RA: I see these everyday objects as a hook of sorts into larger themes. To me there’s something playful and slightly humorous when you take a simple object and use it in unexpected ways. My hope is that this hits you in more of a visceral way and acts as a bridge to some of the deeper themes I explore in my work.

TC: I’m glad you mentioned playfulness and humor, because not only are these objects recognizable, some of them are used in gameplay. Were you thinking about gamification with this work? And if so, how does that tie into the Attention Economy?

RA: Gamification is such a front-and-center aspect of the Attention Economy. In order to try and hook you in, there are so many aspects of behavioral economics at play. Things like the slight delay before you receive a notification when you open up an app, the sound design of the bells and chimes, the visual design of the software—all of these components leverage ways to lure you in and trigger a dopamine rush. They’re highly addictive. These pieces take inspiration from those notifications, but I’m actually trying to subvert that dopamine rush experience in a way. Through the timing and spatial layout of the pieces, they may be engaging at first, but over time, they can be overwhelming and irritating. This kind of temporal experience is what I’m trying to evoke with this set. 

TC: The word “study” can connote sustained attention, learning, and also a preparatory step in a process. What kind of “studies” are these?

RA: Each one of these works seeks to distract and engage you, and so your phrasing of “sustained attention” is spot on. I actually co-opted this word from some of my early experiences with piano performance. A study, or an etude, is a piece that a performer plays over and over again to build up both technical and musical skills, and in that respect, the repetition is key. Each piece in Motor studies uses a repetitive gesture from one or two motors, so it serves as an extension of that interpretation of “study”.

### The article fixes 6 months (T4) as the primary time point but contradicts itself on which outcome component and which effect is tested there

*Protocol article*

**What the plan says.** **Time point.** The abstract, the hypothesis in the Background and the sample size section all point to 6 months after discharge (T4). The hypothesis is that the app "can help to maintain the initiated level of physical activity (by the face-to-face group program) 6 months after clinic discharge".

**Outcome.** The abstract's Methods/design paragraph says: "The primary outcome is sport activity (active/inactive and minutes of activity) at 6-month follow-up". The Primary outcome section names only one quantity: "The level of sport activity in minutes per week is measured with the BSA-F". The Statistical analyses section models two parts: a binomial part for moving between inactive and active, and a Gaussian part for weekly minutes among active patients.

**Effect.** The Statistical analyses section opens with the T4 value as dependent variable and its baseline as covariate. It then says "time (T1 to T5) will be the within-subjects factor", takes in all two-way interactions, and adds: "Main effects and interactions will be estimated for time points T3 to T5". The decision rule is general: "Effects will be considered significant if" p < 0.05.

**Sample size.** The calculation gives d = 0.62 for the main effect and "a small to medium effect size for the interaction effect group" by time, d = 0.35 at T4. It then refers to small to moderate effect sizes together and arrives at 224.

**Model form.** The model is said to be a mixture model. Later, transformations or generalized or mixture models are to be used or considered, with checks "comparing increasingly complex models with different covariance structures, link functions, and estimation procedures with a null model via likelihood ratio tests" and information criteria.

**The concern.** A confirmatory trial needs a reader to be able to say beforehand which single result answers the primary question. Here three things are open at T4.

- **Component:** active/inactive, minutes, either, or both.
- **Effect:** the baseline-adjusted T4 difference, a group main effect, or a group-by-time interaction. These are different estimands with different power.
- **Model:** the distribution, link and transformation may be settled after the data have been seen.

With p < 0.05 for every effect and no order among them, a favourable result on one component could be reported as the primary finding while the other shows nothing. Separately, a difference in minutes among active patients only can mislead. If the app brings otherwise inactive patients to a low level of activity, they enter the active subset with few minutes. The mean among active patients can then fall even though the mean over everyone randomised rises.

TC: I’m glad you mention music, because sound seems really important with this work. Do you want the viewer to have a musical experience in this show, or to rethink the aesthetic value of notifications? 

RA: Sound is such a visceral sensation, especially when it’s caused by a mechanical action. I’m using it to enhance that part of the experience. There’s an orchestration at play—the pieces do not uniformly go off, nor are they tightly tuned to one another. The sonic component is meant to accentuate the trajectory of the viewer’s aesthetic experience in a way that really leans into the time-based nature of the works. My hope is that viewers will spend some time in the space and “tune in” (terrible pun intended) to their emotional state over time.

TC: I think viewers will definitely tune in when they encounter the work. Thanks for taking the time to discuss Motor Studies!

Raphael Arar works at the nexus of complex systems, transdisciplinary design and arts-based research. His work highlights the social, political, and economic implications of technological acceleration and human-to-machine interaction. His media often incorporates kinetic, sculptural elements connected through coded interfaces that invite participant interaction. His artwork has been shown at museums, conferences, festivals and galleries internationally including the ZKM | Center for Art and Media, SLAC National Accelerator Laboratory, International Symposium on Electronic Art (ISEA), ACM CHI Conference on Human Factors in Computing Systems, Gamble House Museum, Boston Cyberarts Gallery, and Athens Video Art Festival. Commercially, his design work has been featured in publications including TED, Inc. Magazine, FastCompany, Wired and others.